What do Pittsburgh, Detroit, and Dayton, Ohio, have in common? Each of these cities has endured decades of shrinking population — and each has recently identified skilled immigrants as a vital component of a healthy economy. Their economic-development agendas recognize that attracting and retaining talented newcomers is an important part of regional economic success.
As director of the national nonprofit IMPRINT, a coalition focusing on skilled-immigrant integration, I'm fortunate enough to be engaged with a number of such municipal initiatives. Their budding efforts hold intriguing promise for other cities.
It's important to note that these efforts aren't simply about recruiting raw numbers of newcomers. Policymakers must have a developed strategy for whom they plan to attract and integrate, as well as why and how it should be done.
In identifying the who, policymakers must start by developing a keen understanding of the skilled immigrants who already live in their communities. Understanding the assets and barriers faced by existing residents helps point the way to policies and tactics that can spur increased growth.
This is fertile ground: A recent report from the Brookings Institution draws attention to the significant number of educated, legally work-authorized immigrants in the United States who are underemployed. A remarkable 49 percent of college-educated immigrant workers are working in jobs that don't fully draw on their education and training.
As a result, local employers can't benefit from their professional skills, and newer workers can't move into those entry-level positions. However, there are solutions. As the Brookings report notes, IMPRINT and other organizations have developed a variety of targeted interventions that can be implemented to ensure that regions are fully benefitting from the talent in their midst.
Here's another example: Talented international students flock to a region to attend college, and then leave after graduation. Many of them would like to stay, but can't untangle the thicket of federal immigration regulations to figure out how to do it. What if they had help?
That's the idea behind the Global Talent Retention Initiative, a first-of-its-kind program recently launched in Michigan. The initiative's webinars educate students about how to obtain work visas after graduation, while also teaching local employers what they need to know about hiring such students.
The project was jump-started by Global Detroit, an economic development effort headed by former state legislator Steve Tobocman. Since its inception in 2010, Global Detroit has helped direct $4 million in philanthropic investments to support a range of activities.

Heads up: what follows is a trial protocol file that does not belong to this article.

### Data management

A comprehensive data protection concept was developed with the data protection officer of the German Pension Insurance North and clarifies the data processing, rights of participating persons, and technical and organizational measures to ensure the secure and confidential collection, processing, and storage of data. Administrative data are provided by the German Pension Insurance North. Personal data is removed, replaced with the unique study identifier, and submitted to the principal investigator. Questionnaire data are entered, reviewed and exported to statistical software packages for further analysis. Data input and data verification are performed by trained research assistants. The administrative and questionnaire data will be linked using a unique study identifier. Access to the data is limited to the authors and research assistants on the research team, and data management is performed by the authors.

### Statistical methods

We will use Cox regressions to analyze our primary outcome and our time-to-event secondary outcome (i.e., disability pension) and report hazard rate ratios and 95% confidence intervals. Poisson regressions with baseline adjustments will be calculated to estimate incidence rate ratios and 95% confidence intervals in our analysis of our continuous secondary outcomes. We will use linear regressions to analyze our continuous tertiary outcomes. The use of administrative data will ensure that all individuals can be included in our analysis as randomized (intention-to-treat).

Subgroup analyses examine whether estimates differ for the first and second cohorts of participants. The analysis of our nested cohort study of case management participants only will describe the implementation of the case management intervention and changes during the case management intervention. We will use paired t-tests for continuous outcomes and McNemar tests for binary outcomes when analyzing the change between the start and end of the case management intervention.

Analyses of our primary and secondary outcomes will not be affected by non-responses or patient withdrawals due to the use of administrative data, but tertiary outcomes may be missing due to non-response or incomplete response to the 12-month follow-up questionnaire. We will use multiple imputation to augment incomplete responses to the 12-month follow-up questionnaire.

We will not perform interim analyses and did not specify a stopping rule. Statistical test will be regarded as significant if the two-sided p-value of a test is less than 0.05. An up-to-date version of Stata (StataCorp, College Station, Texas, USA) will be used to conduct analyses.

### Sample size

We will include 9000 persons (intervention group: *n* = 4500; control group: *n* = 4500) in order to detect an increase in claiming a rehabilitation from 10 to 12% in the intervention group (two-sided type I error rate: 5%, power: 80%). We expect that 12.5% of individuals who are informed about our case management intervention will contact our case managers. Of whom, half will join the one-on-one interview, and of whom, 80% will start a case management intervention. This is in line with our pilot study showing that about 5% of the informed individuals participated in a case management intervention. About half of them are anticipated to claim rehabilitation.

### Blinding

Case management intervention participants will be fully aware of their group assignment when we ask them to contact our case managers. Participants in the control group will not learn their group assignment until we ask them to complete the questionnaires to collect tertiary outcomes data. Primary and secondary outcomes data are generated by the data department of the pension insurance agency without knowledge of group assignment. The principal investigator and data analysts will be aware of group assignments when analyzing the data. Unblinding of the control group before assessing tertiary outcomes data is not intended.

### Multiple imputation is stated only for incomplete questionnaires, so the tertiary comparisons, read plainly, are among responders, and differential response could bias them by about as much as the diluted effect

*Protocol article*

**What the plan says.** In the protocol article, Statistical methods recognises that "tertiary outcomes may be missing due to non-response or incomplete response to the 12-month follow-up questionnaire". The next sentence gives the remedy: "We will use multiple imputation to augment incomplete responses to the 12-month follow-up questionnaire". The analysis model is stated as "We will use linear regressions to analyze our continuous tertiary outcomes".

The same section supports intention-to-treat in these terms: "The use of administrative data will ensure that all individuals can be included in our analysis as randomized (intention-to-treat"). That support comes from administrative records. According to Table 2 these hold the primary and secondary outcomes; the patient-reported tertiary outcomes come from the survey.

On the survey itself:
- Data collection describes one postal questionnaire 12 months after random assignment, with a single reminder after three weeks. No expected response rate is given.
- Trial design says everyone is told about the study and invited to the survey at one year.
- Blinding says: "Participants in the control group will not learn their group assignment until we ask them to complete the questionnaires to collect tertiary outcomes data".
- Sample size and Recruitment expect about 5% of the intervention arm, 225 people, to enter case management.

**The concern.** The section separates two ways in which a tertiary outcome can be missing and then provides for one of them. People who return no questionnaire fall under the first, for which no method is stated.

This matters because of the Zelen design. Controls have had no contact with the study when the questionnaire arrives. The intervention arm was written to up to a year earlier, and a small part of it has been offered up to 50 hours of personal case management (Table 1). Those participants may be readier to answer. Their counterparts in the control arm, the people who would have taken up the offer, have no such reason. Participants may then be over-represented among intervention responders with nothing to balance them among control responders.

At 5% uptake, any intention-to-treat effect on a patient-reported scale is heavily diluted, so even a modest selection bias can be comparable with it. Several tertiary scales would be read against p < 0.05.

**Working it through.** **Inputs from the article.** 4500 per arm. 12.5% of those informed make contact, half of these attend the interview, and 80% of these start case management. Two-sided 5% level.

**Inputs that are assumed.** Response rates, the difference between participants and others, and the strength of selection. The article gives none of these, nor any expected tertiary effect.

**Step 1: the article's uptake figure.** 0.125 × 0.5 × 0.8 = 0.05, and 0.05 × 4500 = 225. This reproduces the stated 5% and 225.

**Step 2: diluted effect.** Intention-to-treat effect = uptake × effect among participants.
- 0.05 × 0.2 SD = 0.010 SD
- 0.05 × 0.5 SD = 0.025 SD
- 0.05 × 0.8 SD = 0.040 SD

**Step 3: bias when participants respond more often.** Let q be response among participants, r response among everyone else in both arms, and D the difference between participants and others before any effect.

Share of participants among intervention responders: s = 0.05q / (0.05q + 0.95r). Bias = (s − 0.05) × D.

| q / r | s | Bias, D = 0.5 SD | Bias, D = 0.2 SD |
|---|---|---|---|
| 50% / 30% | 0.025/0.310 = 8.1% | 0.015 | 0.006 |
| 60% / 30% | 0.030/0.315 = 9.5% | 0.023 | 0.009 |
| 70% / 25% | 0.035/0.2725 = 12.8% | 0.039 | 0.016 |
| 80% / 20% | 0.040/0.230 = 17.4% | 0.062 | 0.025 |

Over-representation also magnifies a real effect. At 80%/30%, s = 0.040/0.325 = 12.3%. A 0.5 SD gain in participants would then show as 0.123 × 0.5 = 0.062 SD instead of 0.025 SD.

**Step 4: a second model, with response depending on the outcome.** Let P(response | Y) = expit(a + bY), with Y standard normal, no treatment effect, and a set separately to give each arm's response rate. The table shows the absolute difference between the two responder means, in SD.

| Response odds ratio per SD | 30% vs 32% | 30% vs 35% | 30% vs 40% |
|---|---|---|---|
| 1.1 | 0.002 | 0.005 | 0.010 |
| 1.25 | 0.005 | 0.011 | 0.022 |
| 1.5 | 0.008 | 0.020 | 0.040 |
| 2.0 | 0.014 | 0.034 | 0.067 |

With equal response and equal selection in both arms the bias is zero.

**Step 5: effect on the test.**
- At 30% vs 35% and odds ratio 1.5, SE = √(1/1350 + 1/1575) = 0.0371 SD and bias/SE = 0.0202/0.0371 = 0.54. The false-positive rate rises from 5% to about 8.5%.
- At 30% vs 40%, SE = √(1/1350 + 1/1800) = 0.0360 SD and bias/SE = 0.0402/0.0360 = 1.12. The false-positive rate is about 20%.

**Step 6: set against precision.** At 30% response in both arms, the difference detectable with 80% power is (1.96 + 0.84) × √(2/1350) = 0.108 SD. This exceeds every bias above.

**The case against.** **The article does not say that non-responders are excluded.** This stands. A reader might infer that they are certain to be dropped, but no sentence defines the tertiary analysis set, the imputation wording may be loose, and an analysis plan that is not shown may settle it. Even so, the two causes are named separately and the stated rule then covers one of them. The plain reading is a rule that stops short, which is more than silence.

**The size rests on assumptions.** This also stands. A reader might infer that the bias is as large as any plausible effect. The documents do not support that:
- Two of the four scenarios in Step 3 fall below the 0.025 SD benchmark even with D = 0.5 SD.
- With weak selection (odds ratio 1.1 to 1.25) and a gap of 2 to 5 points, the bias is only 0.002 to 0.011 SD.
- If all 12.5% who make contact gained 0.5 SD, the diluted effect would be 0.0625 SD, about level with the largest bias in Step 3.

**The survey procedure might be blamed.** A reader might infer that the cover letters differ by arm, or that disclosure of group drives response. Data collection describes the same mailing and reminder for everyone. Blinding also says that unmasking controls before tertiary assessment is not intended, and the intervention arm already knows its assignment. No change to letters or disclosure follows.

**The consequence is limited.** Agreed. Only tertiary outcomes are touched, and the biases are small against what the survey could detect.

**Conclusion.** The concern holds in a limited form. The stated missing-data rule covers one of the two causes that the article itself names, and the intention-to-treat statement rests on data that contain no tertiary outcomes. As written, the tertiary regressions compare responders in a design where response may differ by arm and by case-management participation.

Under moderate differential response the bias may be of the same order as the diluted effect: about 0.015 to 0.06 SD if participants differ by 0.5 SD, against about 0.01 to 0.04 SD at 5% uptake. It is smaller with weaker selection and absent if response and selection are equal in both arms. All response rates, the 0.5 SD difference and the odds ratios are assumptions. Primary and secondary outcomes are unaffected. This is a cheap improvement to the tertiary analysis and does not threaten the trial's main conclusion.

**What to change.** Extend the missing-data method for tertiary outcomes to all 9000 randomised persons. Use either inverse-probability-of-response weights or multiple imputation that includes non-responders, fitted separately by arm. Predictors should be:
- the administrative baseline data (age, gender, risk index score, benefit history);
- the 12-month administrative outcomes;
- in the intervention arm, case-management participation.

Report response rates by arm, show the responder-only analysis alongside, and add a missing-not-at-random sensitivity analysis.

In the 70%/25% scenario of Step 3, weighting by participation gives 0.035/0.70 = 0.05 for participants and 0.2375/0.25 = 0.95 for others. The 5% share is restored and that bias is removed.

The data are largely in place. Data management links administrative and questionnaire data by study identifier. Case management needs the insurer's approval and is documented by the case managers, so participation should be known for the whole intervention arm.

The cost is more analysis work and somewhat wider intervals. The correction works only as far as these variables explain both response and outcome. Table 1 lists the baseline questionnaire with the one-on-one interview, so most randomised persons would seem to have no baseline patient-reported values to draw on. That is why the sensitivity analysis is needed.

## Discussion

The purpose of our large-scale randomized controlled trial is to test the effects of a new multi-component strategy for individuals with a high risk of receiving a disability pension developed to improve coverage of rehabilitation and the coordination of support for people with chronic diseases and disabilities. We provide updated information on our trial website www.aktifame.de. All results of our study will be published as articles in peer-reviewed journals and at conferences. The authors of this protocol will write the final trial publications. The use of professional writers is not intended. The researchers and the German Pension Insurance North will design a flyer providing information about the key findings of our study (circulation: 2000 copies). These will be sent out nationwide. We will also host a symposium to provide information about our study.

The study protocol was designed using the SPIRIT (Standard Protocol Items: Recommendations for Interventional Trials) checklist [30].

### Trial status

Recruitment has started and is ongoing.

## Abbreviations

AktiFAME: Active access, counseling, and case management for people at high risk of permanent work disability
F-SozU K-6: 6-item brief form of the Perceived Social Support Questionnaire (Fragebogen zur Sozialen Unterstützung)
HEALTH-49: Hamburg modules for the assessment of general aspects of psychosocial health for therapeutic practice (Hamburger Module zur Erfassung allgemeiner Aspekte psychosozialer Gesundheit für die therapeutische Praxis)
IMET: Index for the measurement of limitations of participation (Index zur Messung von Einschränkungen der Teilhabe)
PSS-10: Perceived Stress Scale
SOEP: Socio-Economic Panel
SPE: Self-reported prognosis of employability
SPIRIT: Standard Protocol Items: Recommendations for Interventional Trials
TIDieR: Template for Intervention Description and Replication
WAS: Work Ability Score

Global Detroit's efforts reflect a practical reality: Because so much of migration happens through word-of-mouth, addressing current community members' needs can also help to spark longer-term growth.
The answer to why a city should implement skilled-immigrant recruitment efforts may seem obvious. Of course cities with aging workforces and stagnant population levels need new blood. But IMPRINT has found that building a shared understanding across public officials, higher education and community leaders, and the public is vital to launching a successful initiative.
Such was the case in Dayton, where the Welcome Dayton plan was forged through facilitated, community-wide conversations. Spearheaded by the local Human Relations Council, the plan identified activities ranging from lowering barriers to entrepreneurship to hosting a Global Dayton Soccer event.
Importantly, the Dayton process specifically made room for community members' doubts and even resistance. Acknowledging skepticism is necessary in building trust. Conversely, communities that fail to develop such a consensus can pay a heavy price, as efforts become mired in political mistrust.
Once communities have addressed the who and the why, the next question is how. A few hundred miles from Dayton, the city of Pittsburgh is pioneering an inclusive model that recognizes the city's advantage in productively incorporating the talents of all residents.
"We like to say that people are the next Pittsburgh renaissance," says Melanie Harrington, CEO of Vibrant Pittsburgh. In addition to skilled immigrants, the organization's talent attraction and retention activities serve U.S.-born African-Americans, people with disabilities, and lesbian, gay, bisexual, and transgender individuals, among others.
Vibrant Pittsburgh's New Arrivals Bridge program is a five-month undertaking that introduces a cohort of newcomers to the region's history and culture, while fostering relationships among participants and community leaders. Another partnership with fellow nonprofits produced the Refugee Career Mentoring Initiative, which pairs skilled Iraqi refugees with trained mentors to help them navigate the path to employment.
From Detroit to Pittsburgh to Dayton, the evidence is building that skilled immigrant talent can be an important ingredient in regional economic success.
Jennifer Brennan is director of IMPRINT, a national nonprofit coalition that publishes and disseminates information about practical, effective ways to integrate skilled immigrants into the workforce. Learn more at www.imprintproject.org.